Orange Tree Theatre Spring 2018
A lot can happen in a day. Mayflies are born, live and die. And on this particular day four emotionally damaged people encounter each other in various combinations and reach evening feeling just a little bit better.
That's a small story, but Joe White's debut play tells it with a modest sincerity that carries it over some fledgeling-playwright awkwardness.
Three of the four are related. In the morning father Ben (Simon Scardifield) is saved from a suicide attempt by passing lad Harry (Irfan Shamji). Later, not knowing about this, Ben's daughter Loops (Evelyn Hoskins), remembering a childhood encounter Harry has forgotten, tries to begin a romance with him.
A little later wife/mother Cat (Niky Wardley) makes a drunken pass at Harry, and finally the four sit down to dinner, Harry discovering for the first time that the others are related.
Along the way clues are dropped, and we are finally told openly, why the three family members are all feeling so needy on this particular day, and Harry speaks of his own emptiness.
Playwright White is honest enough not to try to say that talking about one's pain removes it, but he convinces us that it eases some of the pressure and makes the pain just a little more bearable.
The play's flaws are all technical. White feels the need to delay telling us the family's secret until near the end (and Harry's even longer), but that sometimes feels like pointless mystification, creating other unnecessary confusions (I spent much of the play thinking the parents were divorced).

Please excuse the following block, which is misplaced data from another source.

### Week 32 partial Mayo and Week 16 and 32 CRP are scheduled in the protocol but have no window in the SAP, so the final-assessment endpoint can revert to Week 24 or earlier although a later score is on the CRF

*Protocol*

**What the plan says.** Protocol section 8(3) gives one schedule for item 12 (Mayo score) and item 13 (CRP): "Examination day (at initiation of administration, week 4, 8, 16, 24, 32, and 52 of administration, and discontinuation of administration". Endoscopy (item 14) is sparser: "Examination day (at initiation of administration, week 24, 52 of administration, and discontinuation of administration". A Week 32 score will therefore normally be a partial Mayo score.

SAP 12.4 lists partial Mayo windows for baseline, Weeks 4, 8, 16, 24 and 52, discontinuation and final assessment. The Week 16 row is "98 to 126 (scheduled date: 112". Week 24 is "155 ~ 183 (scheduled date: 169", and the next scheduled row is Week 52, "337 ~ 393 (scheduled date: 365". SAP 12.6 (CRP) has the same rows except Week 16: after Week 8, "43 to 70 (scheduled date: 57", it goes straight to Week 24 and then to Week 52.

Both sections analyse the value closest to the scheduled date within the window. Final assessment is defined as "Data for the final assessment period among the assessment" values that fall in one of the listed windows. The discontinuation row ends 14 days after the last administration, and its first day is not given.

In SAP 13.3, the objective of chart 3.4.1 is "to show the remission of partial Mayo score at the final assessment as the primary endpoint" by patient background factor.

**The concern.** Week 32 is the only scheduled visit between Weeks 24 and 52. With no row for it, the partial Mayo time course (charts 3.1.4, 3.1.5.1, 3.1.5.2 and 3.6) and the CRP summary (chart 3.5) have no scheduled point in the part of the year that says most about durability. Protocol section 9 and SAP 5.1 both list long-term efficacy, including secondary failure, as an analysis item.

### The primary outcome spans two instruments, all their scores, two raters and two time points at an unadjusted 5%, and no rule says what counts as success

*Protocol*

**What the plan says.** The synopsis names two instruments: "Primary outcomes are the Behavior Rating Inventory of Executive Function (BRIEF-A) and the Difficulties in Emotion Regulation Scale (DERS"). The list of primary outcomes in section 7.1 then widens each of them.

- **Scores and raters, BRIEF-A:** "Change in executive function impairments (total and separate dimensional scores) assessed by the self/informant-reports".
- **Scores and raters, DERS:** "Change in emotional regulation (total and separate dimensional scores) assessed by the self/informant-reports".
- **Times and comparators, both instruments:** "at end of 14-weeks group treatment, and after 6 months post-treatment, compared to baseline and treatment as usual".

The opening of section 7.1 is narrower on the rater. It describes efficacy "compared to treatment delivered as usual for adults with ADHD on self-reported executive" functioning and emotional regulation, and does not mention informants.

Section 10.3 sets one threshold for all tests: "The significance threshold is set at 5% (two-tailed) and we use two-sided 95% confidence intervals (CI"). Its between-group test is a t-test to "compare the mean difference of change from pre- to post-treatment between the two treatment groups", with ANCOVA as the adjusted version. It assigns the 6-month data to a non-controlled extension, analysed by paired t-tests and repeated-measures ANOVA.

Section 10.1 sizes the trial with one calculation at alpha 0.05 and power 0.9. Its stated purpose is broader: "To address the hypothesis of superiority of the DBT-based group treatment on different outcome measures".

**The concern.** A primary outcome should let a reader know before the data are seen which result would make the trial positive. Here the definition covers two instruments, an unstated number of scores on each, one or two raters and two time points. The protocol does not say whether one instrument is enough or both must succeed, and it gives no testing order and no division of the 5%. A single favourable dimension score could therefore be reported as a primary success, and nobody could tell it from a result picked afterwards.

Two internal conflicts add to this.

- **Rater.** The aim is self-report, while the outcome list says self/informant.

Each of the four is given an extended 'This is how I feel and here's why' monologue to fill in their characterisations and backstories.
The psychological insights are convincing and help us understand each character's behaviour, but the method is typical of a beginning playwright who can't find a way to get this information out through conversations. (I kept being reminded of a couple of Edward Albee's earliest plays.)
In director Guy Jones's smooth-flowing production Shamji and Hoskins play the younger couple as teenagers, and it comes as a surprise to read the published text and learn they're meant to be in their late twenties. (The hint of delayed growing-up may be intentional, but it's lost here.)
Technique is easy to learn. Psychological insight, empathy for one's characters and the ability to make an audience share what you see and feel – all of which White already has – are what make a real playwright.
Mayfly is pretty good and Joe White's next play is likely to be technically smoother, and the one after that even better. A very good reason to see Mayfly is to be able to say you were there at the very beginning.
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Review - Mayfly - Orange Tree Theatre 2018